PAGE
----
> >>science about three times a year, one of which usually had a research
> >>base.  The students new to my class have not come with as much
> technology
> >>expertise or comfort.  They all used Logo in the fall, and have been
> >>introduced to several other technology applications that were new to
> >>them.  The old-timers seem to have more comfort in the new setting with
> >>Squeak.  They seem to have a higher threshold for working through
> >>problems, intuiting the new platform, and a higher frustration level.
> >>They are more apt to be able to "mess around" to which Dave also refers.
> >>The new timers seem to want direction and input and are a bit less
> >>comfortable trying to make something work, and are a bit less willing to
> >>play with the numbers to see what happens, for example when they change
> >>the ratios on the wheel heading.  They would prefer a clear direction to
> >>put in a certain number, and then drive the car. The new-timers seem
> more
> >>likely to want to get the car driving, and then sit with a working
> >>"finished" product instead of experimenting with the possibilities.  The
> >>old-timers, on the other hand, have opened up all the menus, and pulled
> >>several items out of the tool box to play with and see what happens.
> >>	Several of the old-timers moved quickly to successfully controlling
> >>the car and having the car drive itself on the track.  Then, they've
> >>wanted new challenges, and are very willing to help other students, and
> >>to begin real "messin' around" ( I like this phrase from Mr. Toad), with
> >>Squeak. One of them quickly programmed a superman game with a comet,
> >>where Superman intercepts the comet.
> >>	John related using demonstrations before beginning, and having many
> >>tutors available.  I have found that having a very brief demonstration
> >>that allows students to get working on a new task, then adding pieces as
> >>students successfully find ways to continue working, helps most to be
> >>successful quickly and minimize frustration.  For example, the classroom
> >>culture allows for quick bits of input.  A signal is given to which
> >>students are used to responding, they stop and focus for a brief minute
> >>while new information is shared, usually students who have mastered a
> new
> >>task, and they are off to work again.  Since students know that the
> >>interruption is very brief, and it is introduced quickly as information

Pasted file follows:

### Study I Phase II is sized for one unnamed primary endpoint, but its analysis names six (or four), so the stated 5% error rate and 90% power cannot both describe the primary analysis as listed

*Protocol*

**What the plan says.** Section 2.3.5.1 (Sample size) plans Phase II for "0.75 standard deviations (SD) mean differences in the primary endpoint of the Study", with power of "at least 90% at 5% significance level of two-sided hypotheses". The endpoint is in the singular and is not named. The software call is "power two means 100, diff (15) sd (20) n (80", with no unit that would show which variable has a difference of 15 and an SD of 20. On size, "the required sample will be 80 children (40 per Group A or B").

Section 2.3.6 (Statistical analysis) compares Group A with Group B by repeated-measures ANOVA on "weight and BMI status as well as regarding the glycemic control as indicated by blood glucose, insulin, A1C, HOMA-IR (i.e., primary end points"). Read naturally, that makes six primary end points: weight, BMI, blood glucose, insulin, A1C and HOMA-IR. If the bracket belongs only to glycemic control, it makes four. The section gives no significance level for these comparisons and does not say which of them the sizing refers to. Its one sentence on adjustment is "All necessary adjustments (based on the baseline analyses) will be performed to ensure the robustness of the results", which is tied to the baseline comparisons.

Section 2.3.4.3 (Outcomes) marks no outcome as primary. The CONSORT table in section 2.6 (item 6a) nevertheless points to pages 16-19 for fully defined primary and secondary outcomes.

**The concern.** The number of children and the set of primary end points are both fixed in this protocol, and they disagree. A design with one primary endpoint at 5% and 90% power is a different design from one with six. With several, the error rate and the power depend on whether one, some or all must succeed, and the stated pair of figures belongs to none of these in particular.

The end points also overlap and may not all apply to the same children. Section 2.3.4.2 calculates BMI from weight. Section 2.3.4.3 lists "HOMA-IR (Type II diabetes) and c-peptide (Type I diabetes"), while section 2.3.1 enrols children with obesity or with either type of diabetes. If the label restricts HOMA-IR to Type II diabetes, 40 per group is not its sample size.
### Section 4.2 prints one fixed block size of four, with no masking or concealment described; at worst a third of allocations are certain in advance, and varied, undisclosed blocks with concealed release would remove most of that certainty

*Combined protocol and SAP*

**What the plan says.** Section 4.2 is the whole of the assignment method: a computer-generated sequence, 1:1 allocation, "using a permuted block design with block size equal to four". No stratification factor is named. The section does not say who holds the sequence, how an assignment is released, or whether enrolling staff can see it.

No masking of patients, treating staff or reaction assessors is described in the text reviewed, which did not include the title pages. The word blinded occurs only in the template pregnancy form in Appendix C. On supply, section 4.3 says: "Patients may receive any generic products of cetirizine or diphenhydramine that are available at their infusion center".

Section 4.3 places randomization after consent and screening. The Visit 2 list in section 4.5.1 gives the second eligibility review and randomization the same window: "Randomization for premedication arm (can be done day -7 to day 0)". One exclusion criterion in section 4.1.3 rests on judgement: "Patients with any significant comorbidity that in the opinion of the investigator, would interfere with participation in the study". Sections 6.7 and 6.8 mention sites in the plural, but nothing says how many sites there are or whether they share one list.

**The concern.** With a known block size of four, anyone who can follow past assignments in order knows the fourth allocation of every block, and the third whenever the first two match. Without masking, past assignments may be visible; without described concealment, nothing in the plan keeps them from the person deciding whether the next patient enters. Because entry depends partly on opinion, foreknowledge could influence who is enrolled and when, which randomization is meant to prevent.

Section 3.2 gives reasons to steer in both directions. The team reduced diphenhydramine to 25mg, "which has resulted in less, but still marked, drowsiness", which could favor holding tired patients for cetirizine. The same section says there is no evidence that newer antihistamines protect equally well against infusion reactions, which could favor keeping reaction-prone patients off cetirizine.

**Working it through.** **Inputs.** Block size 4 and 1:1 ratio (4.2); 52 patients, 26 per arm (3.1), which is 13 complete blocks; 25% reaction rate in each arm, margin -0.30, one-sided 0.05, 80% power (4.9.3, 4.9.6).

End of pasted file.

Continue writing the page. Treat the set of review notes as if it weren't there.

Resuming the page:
> >>they may need just about now, or in a very few minutes, they do focus
> and
> >>then go back to work to try to apply the new information.  I ask
> students
> >>who have worked through something to be the ones giving the input, so
> >>again the focus is not the teacher giving the direction for the
> >>"finished" product.  If they're given too much at the beginning, and
> they
> >>are not yet using it, the information is usually lost and they will
> again
> >>need that information individually if they do not intuit it themselves.
> >>This seems to be especially true of the students who do not have as much
> >>experience working with simulation tools.  Their more extensive
> >>background in working with simulation tools seems to offer the
> old-timers
> >>a stronger context for intuiting the new program nuts and bolts, as well
> >>as
> >>	Although I paired the students, or had them in threes on computers,
> >>old-timers saw the value in being the only one at the computer, and
> >>always jumped at that opportunity when available.  When that opportunity
> >>was presented to new-timers, many of them lamented, "I couldn't work
> >>alone, I don't know this yet".  The new timers seem to be more hesitant
> >>to "mess around" especially on their own.  The old timers seem willing
> to
> >>experiment in pairs or a group, and relish on their own time too.
> >>	I think these observations, although informal, speak to the
> >>benefits of a whole-school community becoming involved in using tool
> >>technologies.  Some of the new-timers had experience with concept
> mapping
> >>software, but the tasks in that project may have been more linear.  It
> >>seems that experience in non-linear learning with tool technology does
> >>transfer. But also setting a classroom culture, and hopefully a school
> >>culture, may transfer It is important that children have multiple
> >>opportunities through the grades to experiment and problem solve.
> >	I also observed a slight difference in gender issues between old
> >timers and new timers.  Since girls and boys are equally well enculcated
> >into the classroom culture when there is an apprenticeship model in a
> >two-grade classroom, I have not seen gender differences in the past
> >several years in ability to learn new technology or willingness to do so.
> >However, this year, when introducing Squeak, the old timer girls have
> been
> >absorbed by learning something new, and are not yet available as mentors
> >and models of technological competence.  Since they are not competent yet
> >in Squeak, they don't offer that model of "you can get there too" to the
> >other girls.  The old timers do provide a model of  This just reminds me
> >that often the models that are chosen in schools to first be introduced
> to
> >new technologies, and to serve as mentors to others as they gain
> >confidence, are often still the boys.  Just a reminder that we need to
> >spend time assisting girls to the competent mentor level, not only for
> >their own competence, but to be a powerful model to other girls as they
> >learn.  The girls tend to prefer working through new problems in a social
> >setting, whereas, the boys can work in pairs, but more often are
> >comfortable on their own. Honoring this difference in the classroom helps
> >all to be successful.
> >
> >
> >Cathleen Galas